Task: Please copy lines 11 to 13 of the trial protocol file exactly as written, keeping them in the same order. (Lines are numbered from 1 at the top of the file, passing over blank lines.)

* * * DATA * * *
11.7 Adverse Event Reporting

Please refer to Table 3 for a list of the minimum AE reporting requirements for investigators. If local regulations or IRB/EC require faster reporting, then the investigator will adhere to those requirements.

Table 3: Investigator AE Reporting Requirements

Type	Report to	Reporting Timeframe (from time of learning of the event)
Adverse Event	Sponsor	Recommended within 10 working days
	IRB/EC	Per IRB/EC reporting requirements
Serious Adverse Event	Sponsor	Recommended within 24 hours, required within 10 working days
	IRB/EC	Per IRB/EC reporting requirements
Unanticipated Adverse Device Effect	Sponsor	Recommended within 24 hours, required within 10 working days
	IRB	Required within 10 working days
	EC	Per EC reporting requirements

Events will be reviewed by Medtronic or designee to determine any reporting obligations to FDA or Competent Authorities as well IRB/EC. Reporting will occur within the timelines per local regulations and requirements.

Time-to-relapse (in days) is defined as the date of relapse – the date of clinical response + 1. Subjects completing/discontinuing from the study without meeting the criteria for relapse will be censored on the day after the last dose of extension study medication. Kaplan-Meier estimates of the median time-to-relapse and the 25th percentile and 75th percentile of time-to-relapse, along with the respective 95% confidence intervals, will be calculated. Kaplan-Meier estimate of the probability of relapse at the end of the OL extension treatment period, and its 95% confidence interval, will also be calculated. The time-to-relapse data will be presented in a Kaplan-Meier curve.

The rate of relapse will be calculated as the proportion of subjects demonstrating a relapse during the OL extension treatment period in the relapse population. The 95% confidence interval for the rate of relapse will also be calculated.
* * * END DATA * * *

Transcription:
	EC	Per EC reporting requirements

Events will be reviewed by Medtronic or designee to determine any reporting obligations to FDA or Competent Authorities as well IRB/EC. Reporting will occur within the timelines per local regulations and requirements.

Time-to-relapse (in days) is defined as the date of relapse – the date of clinical response + 1. Subjects completing/discontinuing from the study without meeting the criteria for relapse will be censored on the day after the last dose of extension study medication. Kaplan-Meier estimates of the median time-to-relapse and the 25th percentile and 75th percentile of time-to-relapse, along with the respective 95% confidence intervals, will be calculated. Kaplan-Meier estimate of the probability of relapse at the end of the OL extension treatment period, and its 95% confidence interval, will also be calculated. The time-to-relapse data will be presented in a Kaplan-Meier curve.